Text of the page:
State governments across the country have fallen in love with the use of credits and incentives to spur economic growth and social progress. The last twenty years have seen an explosion of state tax credit programs, including historic rehabilitation/preservation credits, economic development credits, and even individual credits to assist first responders and veterans. But growing with this expansion is concern that states have no way of knowing whether a particular program is working. Reform in this area is picking up steam, and seeks not just to understand the bald dollar value of credits offered but also evaluate the return on investment the state receives. Though most evaluation is done in monetary terms, some states are beginning to look past finances to determine a credit’s effect on homelessness, poverty rates, and educational access. Several recent pieces of legislation seek to obtain this information in order to guide policy makers toward programs that are worth the public’s time and resources.
Credit Evaluation: Flying Blind?
Current state evaluation of credit offerings is uneven and incomplete. Just 10 states have an established method in place of reviewing major tax incentives, according to a report by Pew Charitable Trusts in 2017. The evaluation was based on three criteria: 1) well-designed plans for regular reviews, 2) experience in producing quality evaluations, and 3) a process for informing policy choices. Too often states merely collect information on the total value of credits offered in a given year, and perhaps the identities of the recipients. States rated as “leaders” in the Pew report seek to understand efficacy, through both achieving the desired result and understanding the cost.
Examples of the best and worst credit evaluation programs are often available online as public documents. Massachusetts has credit information available through what it calls Tax Credit Transparency Reports. The report lists the amount of each credit approved and claimed, and a list of the recipients. Missing from the report, however, is an analysis of the benefit Massachusetts received through the credit. How many jobs were created? Did the credit increase or reduce business investment? Are there better or less costly ways to offer incentives? Lawmakers must consider these questions but are not presented with the tools they require to make informed decisions. Massachusetts is rated by the Pew report as “trailing” other states in the current state of their evaluation processes.
At the other end of the spectrum, the Pew report identified Florida as a “leader” for enacting some of the most comprehensive credit review in the nation. Since 2013, the Office of Economic and Demographic Research (EDR) and the Office of Program Policy Analysis and Government Accountability (OPPAGA) evaluate a list of 21 economic development incentives offered by Florida on a rotating three-year basis. EDR is able to provide complex analysis to lawmakers, receiving data from program analysis conducted by OPPAGA. The result is a report that lists not only the state payment but also provides an estimated ROI for each program. The 2014 credit report found that Florida’s enterprise zone program was estimated to have a negative ROI; the enterprise zone credit was given a sunset date one year later. States that gather and maintain sufficient tax credit information have a clear fiscal and economic advantage over states that do not, by focusing on what works and abandoning what doesn’t.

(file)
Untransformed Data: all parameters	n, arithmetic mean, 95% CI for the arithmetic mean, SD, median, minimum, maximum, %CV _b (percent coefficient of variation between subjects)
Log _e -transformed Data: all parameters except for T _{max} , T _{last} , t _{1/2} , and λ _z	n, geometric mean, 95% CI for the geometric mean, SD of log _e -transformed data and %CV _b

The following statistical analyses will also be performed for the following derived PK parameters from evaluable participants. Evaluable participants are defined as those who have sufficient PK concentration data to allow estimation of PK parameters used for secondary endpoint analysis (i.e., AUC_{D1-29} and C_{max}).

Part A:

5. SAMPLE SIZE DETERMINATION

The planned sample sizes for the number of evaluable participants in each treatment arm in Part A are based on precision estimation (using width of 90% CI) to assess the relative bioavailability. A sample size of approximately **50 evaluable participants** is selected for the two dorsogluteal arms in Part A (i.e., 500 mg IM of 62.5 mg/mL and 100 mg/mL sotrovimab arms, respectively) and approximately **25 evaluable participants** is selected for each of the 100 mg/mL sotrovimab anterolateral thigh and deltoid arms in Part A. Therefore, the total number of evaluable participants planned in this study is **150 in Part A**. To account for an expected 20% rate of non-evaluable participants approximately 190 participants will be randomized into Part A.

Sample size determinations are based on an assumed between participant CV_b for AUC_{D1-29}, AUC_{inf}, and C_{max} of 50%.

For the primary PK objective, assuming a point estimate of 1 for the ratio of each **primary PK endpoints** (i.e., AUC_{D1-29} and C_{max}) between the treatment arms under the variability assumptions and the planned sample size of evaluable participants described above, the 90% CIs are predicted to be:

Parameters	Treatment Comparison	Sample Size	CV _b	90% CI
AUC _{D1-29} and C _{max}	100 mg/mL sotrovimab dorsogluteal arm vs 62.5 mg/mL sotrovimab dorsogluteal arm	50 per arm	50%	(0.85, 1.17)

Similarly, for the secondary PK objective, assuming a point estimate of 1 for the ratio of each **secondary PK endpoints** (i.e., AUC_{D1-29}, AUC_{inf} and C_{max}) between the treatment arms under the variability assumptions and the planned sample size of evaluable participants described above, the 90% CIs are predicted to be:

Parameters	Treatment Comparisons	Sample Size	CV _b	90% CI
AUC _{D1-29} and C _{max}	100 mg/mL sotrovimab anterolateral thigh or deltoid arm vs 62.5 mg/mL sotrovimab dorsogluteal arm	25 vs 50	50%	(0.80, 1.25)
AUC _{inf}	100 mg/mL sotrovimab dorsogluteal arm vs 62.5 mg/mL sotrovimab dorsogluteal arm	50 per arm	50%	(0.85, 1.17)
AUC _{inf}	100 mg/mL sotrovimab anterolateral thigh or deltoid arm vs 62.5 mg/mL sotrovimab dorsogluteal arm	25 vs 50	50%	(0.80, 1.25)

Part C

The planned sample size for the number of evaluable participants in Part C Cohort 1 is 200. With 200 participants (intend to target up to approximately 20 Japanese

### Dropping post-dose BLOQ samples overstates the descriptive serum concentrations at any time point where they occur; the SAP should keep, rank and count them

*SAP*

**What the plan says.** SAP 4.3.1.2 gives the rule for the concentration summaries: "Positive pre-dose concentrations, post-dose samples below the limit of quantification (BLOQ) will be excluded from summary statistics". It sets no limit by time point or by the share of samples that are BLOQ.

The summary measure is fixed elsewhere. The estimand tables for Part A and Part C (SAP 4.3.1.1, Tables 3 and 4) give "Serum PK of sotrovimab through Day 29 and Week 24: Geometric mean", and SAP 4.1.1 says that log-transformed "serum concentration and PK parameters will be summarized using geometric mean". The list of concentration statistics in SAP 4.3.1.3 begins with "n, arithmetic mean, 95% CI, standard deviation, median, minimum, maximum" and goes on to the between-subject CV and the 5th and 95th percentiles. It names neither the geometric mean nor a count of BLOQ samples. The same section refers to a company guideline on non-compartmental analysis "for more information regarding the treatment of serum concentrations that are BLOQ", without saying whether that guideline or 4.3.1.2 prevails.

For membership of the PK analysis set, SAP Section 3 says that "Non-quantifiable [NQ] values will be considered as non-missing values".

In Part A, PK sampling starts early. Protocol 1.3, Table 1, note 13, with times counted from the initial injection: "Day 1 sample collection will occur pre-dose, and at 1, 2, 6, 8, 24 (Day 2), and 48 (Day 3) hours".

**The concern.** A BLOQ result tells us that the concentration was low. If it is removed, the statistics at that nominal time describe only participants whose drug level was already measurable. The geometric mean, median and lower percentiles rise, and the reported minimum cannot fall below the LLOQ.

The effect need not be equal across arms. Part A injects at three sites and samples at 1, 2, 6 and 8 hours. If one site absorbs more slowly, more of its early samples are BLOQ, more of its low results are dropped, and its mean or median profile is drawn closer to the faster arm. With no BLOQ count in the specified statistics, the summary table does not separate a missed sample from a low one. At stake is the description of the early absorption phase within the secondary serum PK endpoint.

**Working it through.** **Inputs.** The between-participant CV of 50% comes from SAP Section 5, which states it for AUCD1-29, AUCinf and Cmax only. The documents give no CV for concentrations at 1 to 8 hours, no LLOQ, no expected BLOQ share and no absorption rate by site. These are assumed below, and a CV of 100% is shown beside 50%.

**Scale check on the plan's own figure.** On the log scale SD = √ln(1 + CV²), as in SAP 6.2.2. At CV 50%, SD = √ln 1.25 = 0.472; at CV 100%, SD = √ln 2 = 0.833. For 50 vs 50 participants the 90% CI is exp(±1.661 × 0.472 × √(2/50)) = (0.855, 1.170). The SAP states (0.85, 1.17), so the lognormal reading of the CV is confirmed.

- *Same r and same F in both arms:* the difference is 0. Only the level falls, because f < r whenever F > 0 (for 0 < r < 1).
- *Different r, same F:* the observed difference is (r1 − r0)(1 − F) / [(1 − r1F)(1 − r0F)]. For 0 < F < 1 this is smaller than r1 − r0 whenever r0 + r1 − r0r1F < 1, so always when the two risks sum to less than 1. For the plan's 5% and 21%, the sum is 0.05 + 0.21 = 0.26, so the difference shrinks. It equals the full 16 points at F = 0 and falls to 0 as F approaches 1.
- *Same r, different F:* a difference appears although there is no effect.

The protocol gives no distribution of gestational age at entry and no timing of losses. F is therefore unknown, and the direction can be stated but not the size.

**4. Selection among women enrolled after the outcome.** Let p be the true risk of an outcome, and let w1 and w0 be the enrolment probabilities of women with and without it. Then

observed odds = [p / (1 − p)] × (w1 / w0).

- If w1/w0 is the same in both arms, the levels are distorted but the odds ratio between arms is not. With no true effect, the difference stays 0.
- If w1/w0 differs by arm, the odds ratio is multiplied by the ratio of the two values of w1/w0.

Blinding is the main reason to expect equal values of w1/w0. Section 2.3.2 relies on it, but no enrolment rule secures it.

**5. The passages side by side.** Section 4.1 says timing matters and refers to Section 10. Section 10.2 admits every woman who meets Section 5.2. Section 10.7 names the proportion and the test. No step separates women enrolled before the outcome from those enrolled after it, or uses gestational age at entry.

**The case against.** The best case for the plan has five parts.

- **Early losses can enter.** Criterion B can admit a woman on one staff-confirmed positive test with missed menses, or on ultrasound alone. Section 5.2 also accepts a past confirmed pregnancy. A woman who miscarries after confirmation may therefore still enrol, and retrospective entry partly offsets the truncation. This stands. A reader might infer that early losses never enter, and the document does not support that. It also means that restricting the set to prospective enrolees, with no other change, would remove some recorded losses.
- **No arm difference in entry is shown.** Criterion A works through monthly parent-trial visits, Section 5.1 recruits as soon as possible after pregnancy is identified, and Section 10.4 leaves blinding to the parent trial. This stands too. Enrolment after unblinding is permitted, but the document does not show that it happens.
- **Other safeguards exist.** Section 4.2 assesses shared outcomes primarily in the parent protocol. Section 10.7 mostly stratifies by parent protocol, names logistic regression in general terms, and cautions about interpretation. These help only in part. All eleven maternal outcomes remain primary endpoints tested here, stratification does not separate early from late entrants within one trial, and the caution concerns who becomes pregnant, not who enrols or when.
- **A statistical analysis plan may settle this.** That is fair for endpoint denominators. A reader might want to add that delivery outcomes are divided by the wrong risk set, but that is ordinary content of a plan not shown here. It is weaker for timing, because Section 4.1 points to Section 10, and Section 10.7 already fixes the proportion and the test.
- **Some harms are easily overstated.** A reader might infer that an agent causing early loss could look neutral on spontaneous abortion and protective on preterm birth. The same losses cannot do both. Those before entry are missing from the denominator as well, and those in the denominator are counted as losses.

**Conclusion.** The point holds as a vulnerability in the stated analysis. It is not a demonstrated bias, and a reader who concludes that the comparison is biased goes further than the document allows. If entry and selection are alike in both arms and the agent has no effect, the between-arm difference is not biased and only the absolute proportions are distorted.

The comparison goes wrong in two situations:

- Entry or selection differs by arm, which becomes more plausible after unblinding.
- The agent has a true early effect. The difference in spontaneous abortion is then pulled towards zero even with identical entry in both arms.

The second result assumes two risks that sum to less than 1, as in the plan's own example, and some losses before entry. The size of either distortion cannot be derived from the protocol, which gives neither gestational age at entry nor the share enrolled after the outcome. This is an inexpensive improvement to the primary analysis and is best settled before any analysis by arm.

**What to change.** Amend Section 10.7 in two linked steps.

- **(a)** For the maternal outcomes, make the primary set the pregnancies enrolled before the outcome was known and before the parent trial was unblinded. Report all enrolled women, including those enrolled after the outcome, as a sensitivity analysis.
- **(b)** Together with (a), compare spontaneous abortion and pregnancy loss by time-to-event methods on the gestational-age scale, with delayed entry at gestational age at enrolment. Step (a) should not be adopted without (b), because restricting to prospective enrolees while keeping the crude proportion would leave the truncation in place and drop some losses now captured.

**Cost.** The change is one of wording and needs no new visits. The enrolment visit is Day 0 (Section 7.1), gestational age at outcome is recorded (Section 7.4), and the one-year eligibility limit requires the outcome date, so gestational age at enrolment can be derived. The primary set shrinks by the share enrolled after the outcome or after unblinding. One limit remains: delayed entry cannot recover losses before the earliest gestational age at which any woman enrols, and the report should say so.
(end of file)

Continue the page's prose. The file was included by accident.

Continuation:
Progress, Sweet Sweet Progress
Since the Pew report was published, states have made a significant push to overhaul their credit evaluation mechanisms, signaling a more thoughtful and informed approach to tax credit and incentive policy making. Most recently, Connecticut passed H.B. 7316, expanding its annual credit report to include an analysis of performance. The bill contains several changes, including a more in depth tax incentive review, an evaluation of the accuracy of the previous year’s report, and a requirement to provide recommendations concerning improving the current incentive offerings. The evaluation covers credits, abatements, grants, loans, and other forms of assistance intended to improve economic development. Essential to the success of any evaluation is the request for recommendations, which in turn requires actual facts and figures to be collected and analyzed. The changes place Connecticut in a position to overhaul their tax credit and incentive offerings to improve economic development across the state.
States use such reports for both evaluating financial data and progress on a state’s social initiatives. Illinois recently enacted S.B. 1567, which added a requirement for taxpayers claiming the Economic Development for a Growing Economy Tax Credit to submit a report detailing supplier diversity goals and figures. The goals were originally put in place in 2015 to encourage utilities to increase diversity. The report must include goals and actual spending for female-owned, minority owned, veteran-owned, and small business enterprises in the previous calendar year. The program expands the application of tax credit evaluations to other priority initiatives where previously data was sparse or did not exist at all.
Much work remains to be done to truly measure the impact and benefits of state tax credits and incentives. States flush with increased revenue due to the 2017 federal tax act (Pub. L. No. 115-97), as well as possible future revenue after the Wayfair decision, may be tempted to expand current incentives. States would do well to check in on their incentives to measure their efficacy before jumping in head-first.
Continue the discussion on Bloomberg BNA’s State Tax Group on LinkedIn: Is competition between states to offer the biggest or best incentive a shot in the arm or a race to the bottom?
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